One of the major concerns for detainment camps holding suspected ISIS members and their families is that kidnapped Yazidi women or children may still be held captive in these locations.
The Yazidi Director of the Office for Kidnapped Affairs has requested permission from the Iraq Central Government to conduct DNA testing inside these facilities. It is estimated that nearly 3,000 Yazidi women remain missing. The surviving Yazidi community continues expressing frustration at the slow investigative process into their disappearance. This slow process also creates problems for women who have already been freed.
"I'm sorry, but with all my respect, human rights are a big lie," said one Yazidi. "The world is talking about human rights and with all that is happening, no one is raising awareness, no one is helping."
Speaking of his relative, a Yazidi woman held captive, he continued "She does not have an identity, and we cannot assure her an identity card. Without an identity card, you are nothing. She does not even have a source of income, and she cannot have it without identity."
For Christians, however, a primary concern is the perception of project corruption as different groups vie for territorial control.
"We've been witnessing development in the area, as you can notice the paving of the main road," said one Christian. "Still (Christian leaders) are taking a percentage on each project illegally, and that is making organizational work very difficult."
"I think prayers are the number one need. Second, I think any support going to this church and their leaders should stop immediately, especially financial support, because it just strengthens their power over people," added another. "Third step, I think we need to come to confession and make it known to the public."
The United Nations investigation into the crimes of ISIS was reauthorized for one year after the UNITAD charter expired on September 21. The Iraq Mission continues emphasizing the need for a criminal investigation into the individual crimes of ISIS members. A press release stated that "holding those accountable will further expose these crimes being used as a tactic of terrorism... UNITAD will redouble efforts to work in close cooperation with the Iraqi authorities so that the justice so long promised to those communities most impacted by ISIL crimes may be delivered."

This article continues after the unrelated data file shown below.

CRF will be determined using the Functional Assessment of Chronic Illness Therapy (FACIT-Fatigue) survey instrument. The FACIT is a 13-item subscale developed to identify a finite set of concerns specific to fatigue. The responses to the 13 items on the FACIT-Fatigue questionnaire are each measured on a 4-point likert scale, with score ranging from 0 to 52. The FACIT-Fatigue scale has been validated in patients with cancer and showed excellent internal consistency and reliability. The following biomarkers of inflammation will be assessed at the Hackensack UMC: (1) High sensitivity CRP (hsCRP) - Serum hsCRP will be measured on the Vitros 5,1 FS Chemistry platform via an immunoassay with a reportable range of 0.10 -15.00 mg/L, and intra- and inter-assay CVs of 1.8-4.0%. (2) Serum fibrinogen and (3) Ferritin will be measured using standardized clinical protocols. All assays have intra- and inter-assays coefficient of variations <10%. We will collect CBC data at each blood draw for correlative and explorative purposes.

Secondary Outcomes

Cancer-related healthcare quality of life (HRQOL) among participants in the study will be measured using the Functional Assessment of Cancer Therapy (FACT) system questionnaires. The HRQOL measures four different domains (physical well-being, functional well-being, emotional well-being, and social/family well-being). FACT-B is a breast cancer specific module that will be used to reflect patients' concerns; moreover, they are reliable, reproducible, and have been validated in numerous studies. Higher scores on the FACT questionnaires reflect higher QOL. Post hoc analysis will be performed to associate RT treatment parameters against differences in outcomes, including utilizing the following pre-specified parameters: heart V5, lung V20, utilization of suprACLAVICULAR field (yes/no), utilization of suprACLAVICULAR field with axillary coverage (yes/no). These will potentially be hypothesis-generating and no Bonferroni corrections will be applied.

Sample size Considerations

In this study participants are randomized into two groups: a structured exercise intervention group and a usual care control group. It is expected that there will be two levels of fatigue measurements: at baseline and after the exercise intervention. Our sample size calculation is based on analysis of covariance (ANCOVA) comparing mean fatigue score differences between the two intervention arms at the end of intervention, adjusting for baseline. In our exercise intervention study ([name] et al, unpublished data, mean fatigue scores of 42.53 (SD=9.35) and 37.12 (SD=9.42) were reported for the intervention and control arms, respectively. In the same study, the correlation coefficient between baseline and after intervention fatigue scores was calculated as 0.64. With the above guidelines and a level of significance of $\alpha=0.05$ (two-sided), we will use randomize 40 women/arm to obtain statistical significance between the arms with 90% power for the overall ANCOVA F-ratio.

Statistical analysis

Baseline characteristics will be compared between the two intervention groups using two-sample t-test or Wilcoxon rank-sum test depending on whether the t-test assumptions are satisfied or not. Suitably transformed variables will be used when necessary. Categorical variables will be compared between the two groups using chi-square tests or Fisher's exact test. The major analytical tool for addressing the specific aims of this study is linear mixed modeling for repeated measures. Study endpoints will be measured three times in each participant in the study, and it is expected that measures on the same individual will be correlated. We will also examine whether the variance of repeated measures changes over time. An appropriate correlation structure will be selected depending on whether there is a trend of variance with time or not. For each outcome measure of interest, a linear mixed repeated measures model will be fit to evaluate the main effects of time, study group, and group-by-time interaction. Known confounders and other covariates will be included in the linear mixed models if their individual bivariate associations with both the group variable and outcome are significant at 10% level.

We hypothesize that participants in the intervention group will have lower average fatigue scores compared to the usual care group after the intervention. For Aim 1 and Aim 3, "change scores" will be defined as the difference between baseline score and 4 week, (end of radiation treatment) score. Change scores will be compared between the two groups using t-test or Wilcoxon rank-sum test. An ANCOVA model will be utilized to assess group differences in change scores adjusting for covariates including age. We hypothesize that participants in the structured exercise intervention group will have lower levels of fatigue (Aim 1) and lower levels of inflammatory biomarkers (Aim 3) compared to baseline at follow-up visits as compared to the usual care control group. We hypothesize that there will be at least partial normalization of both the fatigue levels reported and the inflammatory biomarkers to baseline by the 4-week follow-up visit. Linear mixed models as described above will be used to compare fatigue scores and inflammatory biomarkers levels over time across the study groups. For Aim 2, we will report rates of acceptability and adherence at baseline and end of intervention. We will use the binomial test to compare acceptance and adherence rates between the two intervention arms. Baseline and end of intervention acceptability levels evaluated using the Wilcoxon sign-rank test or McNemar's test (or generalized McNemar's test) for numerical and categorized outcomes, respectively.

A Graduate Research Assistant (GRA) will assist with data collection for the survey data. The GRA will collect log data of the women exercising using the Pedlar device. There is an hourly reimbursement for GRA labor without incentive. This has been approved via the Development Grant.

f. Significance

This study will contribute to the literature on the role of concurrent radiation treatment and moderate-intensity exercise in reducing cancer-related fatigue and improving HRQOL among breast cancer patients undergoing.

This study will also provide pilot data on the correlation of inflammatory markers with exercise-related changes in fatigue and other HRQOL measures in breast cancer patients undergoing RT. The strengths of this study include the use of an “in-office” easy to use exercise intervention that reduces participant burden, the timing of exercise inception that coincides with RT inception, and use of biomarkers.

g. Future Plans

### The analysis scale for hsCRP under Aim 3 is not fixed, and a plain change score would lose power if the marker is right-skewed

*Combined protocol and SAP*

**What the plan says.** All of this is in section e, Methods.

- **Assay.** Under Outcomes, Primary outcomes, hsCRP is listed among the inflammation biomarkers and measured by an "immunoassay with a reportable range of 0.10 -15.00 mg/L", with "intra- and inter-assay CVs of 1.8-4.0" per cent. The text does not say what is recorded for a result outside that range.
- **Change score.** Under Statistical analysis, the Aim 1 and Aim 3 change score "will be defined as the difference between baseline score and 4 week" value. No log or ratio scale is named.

Shatha Salim Bashar, a Yazidi woman kidnapped and enslaved by ISIS, announced plans to travel to Germany in October. There, she will testify against one of her alleged rapists in a court of law in his European country of origin. This is a notable step forward. Foreigners made up a significant demographic of ISIS militants, and nations have struggled with whether these fighters should be tried in the country where their crimes were committed or in their home countries.
A Christian mass grave was "rediscovered" in Qeraqosh. The grave, which contains the remains of seven adults, was first discovered in March 2017 but was not reported until September 2019. The grave was exhumed during the initial discovery, and evidence suggested that the victims were executed. The remains were then later reburied. Calls for an official UN investigation into the mass grave is ongoing, as well as concerns about how much evidence remains in the grave following its disturbance three years earlier.
The Iraqi Media House published a report which examined the local media's treatment of religious minorities following ISIS. It found a significant decrease of media coverage and that existing coverage focuses on rivalries, rather than the underlying human rights issues facing religious minorities. As a result, while local media may cover some of the transitional justice issues facing Iraq, it is done so with low quality production and in a manner which aggravates those problems rather than promoting national unity.
The report recommends that the media "should change the ways to communicate with the public... rather than turning these sites into closed platforms on the same dialogue with a specific audience."